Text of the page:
que me expresan están en esas hojas
que no saben quién soy, no en las que he
Mejor así. Las voces de los muertos
me dirán para siempre.
Jorge Luis Borges, (“La rosa profunda”)
Thursday, 17 March 2011
Lá Fhéile Pádraig sona daoibh or (in English) a Happy St Patrick's Day to you all.
Wednesday, 2 March 2011
“We become what we have read”
-A wise man once said
“Plus what imagination has set”
I might dare to bet.
The object for I always look
Above all others is the book.
Books have life, heart & wandering soul,
Travelling spirit, and wisdom as an owl.
Books are lively, noble and clever,
Most of them are awesome. However,
Now and then, to break this rule,
One finds a book which is not “cool”.
What, for example, would you say,
If studying or reading, one day,
In front of you, it came across
One of those considered gross,
With no pictures, nor wolf or fairy,
Just numbers & concepts which seldom vary?
Teachers always work with texts,
And complain about the students’ mess.
Then they regret about falling rates,
Especially with pupils, and all their mates.
But hardly ever, kids enjoy reading,
When compulsory, forced or meaning.
Not easy changing from a computer game
Into reading adventures; Not the same!
In this tech world we are living
It’s hard work to love reading.
As the Internet has everything, but heart
Which you’ll find in any book’s part
Enjoying always quietly in any park
On the beach, by the river or wherever you are.
Great stories may make you feel,
Laugh or cry, whether fictional or real.
A book can make you think, live and dream,
Getting involved as it may seem,
Anything is possible, get into fashion
Grip a book and read it with passion!
Tuesday, 1 March 2011
Colm Herron's first writing career began when he was seven. At that time he wrote stories about vampires and two-headed gravediggers and stiched them together on his big sister’s sewing machine before selling them to classmates at a penny apiece. Three years later he was telling cliffhangers to the denizens of the local gambling and snooker hall. Colm’s abiding memory is that these big wasters seemed to enjoy this weekly break from misspending their lives.
When he was fourteen he had a play on BBC Children’s Hour and at twenty-two he brought his short stories to Brian Friel, an emerging playwright. Friel told him, “This stuff’s better than what I was doing at your age. Keep it up.”
But Colm came away from these meetings unimpressed and remembers thinking, “This guy’s going nowhere. I don’t know why I came to him at all.”
Result: Colm gave up writing and decided to live instead. Meanwhile Brian Friel took off and while his plays were showing worldwide for the next thirty years and more, a story was kicking and turning in Colm’s head. That story became a novel and after some years thought he called it For I Have Sinned, a great title which drew remarkable reviews on both sides of the Irish sea.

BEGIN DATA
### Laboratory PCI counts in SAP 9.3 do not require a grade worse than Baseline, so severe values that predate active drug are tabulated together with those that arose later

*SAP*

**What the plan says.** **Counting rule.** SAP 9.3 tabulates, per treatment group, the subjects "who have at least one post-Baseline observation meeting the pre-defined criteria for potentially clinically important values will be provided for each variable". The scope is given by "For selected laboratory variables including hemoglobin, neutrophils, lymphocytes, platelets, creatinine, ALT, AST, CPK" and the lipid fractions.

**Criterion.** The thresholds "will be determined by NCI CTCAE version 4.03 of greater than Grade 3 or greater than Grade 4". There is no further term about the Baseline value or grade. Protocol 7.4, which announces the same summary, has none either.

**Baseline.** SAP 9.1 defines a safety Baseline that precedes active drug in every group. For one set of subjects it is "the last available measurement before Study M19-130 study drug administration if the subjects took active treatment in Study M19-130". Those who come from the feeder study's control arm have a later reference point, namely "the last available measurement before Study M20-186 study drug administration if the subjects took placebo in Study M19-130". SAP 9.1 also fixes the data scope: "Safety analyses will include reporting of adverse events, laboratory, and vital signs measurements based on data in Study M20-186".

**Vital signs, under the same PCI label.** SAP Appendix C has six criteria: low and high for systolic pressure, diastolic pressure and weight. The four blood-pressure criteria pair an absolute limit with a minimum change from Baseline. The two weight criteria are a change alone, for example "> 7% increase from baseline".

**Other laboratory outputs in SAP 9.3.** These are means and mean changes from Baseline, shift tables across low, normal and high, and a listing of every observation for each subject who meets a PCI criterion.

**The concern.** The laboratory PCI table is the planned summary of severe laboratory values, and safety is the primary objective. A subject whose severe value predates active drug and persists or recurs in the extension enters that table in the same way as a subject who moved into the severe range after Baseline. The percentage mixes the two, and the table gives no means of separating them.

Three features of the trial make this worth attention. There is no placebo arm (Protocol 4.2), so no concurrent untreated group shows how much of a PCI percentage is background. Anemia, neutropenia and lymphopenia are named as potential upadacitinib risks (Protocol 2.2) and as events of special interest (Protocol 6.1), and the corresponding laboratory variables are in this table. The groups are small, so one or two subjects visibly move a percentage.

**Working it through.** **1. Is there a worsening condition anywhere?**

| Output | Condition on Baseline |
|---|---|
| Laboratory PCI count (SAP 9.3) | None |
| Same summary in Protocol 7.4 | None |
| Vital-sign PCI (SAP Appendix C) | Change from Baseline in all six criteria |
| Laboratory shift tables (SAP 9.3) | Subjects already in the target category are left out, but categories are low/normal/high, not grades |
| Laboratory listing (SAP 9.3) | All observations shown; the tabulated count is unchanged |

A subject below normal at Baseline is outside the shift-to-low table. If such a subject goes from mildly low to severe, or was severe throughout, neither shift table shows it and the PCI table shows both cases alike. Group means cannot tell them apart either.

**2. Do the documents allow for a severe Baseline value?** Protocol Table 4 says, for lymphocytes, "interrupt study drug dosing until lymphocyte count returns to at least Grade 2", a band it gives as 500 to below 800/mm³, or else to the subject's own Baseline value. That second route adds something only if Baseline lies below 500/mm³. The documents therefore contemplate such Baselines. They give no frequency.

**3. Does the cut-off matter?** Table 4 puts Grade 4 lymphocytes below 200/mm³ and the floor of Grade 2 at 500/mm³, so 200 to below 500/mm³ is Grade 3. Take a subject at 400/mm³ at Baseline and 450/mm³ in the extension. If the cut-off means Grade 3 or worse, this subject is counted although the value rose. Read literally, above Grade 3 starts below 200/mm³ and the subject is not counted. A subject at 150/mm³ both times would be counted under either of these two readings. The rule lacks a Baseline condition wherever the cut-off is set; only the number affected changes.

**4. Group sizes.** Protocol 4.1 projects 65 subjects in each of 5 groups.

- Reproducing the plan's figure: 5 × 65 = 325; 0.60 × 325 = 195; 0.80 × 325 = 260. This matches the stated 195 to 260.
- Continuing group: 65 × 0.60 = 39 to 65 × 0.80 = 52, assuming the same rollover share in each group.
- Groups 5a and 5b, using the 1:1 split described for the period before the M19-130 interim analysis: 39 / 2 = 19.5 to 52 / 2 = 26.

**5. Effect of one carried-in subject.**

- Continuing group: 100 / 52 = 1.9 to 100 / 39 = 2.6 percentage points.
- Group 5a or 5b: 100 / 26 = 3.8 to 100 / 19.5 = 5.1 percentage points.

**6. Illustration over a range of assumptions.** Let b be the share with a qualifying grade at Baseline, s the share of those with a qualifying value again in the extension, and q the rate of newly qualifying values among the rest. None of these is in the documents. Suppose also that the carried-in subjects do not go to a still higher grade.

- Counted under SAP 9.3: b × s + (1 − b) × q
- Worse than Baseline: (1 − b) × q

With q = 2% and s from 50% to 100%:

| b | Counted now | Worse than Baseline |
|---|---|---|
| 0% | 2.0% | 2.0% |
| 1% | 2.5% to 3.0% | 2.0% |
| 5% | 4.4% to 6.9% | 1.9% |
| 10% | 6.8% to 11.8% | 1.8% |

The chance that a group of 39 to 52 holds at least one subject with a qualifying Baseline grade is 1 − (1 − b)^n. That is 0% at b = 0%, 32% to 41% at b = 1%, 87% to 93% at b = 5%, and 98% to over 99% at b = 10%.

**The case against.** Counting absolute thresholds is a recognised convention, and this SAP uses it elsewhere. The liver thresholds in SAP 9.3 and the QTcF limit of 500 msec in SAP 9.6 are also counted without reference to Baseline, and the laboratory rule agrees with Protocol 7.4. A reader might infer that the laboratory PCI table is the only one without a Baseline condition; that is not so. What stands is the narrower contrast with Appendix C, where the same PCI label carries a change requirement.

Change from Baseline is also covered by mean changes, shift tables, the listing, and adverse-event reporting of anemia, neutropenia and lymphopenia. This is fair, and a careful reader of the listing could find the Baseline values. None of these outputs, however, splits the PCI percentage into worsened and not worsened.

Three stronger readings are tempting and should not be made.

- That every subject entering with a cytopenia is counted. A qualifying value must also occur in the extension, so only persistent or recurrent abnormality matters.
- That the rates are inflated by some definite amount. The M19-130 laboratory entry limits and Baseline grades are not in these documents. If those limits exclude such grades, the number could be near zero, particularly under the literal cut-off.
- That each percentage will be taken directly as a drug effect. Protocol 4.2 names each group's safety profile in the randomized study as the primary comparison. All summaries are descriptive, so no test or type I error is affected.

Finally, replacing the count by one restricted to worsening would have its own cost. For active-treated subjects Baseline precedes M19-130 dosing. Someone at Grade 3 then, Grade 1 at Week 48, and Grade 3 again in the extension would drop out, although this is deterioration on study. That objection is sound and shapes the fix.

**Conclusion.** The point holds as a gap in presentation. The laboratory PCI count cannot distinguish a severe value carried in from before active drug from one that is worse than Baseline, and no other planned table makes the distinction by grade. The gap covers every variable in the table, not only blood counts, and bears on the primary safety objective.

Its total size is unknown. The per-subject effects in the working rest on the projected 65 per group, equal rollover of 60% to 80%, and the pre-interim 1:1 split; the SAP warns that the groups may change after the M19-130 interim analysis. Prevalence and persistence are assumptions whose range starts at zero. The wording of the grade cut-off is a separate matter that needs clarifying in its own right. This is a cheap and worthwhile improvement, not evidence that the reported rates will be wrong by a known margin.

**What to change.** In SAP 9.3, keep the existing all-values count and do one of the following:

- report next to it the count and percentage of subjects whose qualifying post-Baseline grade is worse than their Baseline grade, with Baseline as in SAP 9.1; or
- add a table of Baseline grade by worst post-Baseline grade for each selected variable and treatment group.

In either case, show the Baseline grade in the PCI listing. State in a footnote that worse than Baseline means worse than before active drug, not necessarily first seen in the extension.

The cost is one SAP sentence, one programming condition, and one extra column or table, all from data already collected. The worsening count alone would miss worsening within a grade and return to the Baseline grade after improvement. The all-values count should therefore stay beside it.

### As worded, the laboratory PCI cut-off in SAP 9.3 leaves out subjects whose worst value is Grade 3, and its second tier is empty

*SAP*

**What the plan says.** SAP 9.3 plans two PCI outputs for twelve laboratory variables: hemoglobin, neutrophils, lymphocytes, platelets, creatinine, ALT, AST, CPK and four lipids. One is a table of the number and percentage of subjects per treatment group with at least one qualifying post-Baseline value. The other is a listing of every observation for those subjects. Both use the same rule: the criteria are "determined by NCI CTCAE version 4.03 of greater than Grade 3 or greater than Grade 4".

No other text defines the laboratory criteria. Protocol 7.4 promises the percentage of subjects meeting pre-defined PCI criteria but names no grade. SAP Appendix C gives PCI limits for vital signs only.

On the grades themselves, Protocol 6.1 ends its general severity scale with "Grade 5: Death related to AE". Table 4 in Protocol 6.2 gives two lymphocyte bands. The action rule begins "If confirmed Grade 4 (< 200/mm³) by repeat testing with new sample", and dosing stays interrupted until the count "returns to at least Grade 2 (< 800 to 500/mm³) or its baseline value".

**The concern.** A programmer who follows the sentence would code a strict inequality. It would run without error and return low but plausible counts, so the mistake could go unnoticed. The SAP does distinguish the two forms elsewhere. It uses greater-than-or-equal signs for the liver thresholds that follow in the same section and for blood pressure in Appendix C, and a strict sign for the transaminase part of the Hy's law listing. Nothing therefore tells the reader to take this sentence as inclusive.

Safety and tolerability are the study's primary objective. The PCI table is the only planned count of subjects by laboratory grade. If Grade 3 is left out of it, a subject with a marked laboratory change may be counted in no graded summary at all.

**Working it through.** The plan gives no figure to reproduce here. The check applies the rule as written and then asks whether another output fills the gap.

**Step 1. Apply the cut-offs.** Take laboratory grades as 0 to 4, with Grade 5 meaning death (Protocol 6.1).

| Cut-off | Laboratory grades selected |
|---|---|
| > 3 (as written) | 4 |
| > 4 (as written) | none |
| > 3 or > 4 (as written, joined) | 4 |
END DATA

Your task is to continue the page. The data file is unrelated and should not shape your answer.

Encouraged by these, Colm decided to reach for a place away way on past the sky and tell about the remarkable events that took place on the day that James Joyce came back from the dead. Randy as a goat and raring to write after many years of deprivation, James decides among other things to pen a novel that’s bang up-to-date, sexy, outrageous and accessible to one and all – saints, scholars and those in search of a good horny read. It’s a book that’s already in line to win the inaugural Good Sex Award at a ceremony to be held in Maynooth College, the gold phallic statuette to be presented, rumour has it, by the Catholic Primate himself.
Hello and welcome
Now listen. I'm giving Ireland one last chance. James Joyce got out to hell. So did Edna O'Brien. All the ones with talent got out, didn't they? I mean, real talent. Remember Graham Linehan? No? He's the guy that co-wrote Father Ted and Black Books and now writes The I.T. Crowd. He was told to get lost when he was here. Christ got a better welcome from the Pharisees. So he emigrated. Graham. If Christ had emigrated where would we be now? Good question but irrelevant. But Graham now, if Graham had stayed he'd probably be out busking or begging at this very moment and we'd be walking our guilt off as we brushed past him on O'Connell Bridge or somewhere.
They're all gone. Sometimes it seems that the only ones left are seven hundred and fifty thousand Chick Lit writers, a crooked government, mafia bankers, a Catholic hierarchy that's crumbling before its own uncomprehending eyes and an angry despairing populace that doesn't know whether to curse or cry.
THE EARLY INFLUENCES
The first time I fell in love was in Brooke Park library when I was eleven. She was ten and her name was Josephine and she had so many freckles on her face that she was a haze of delight. It didn’t take long for me to work out that she changed her books once a fortnight, always on a Wednesday and always between half four and five. I used to arrive early just in case, hoping she’d do the same and I’d get more of her. But she never did and it was during that twenty minutes of earliness one day that I discovered William Brown. William was the central character in the Just William books by Richmal Crompton and he made me forget my shyness and my sadness by making me laugh out loud. Laughing out loud in Brooke Park library was like yodelling in the chapel coming up to the Consecration but I just couldn’t help it. William had a gang which didn’t include girls because, well, just because. Yet there was one girl that he couldn’t shake off. Violet Elizabeth Bott was the lisping spoilt daughter of the local nouveau riche millionaire and it was Violet’s company that William was forced to endure to prevent her carrying out her threat "I'll thcream and thcream 'till I'm thick." The end of my affair came one Wednesday at the foot of page fifteen of William and the Outlaws. I looked up for some reason and realised that Josephine had come and gone. Or maybe she hadn’t even been. I turned to page sixteen and stifled a snigger.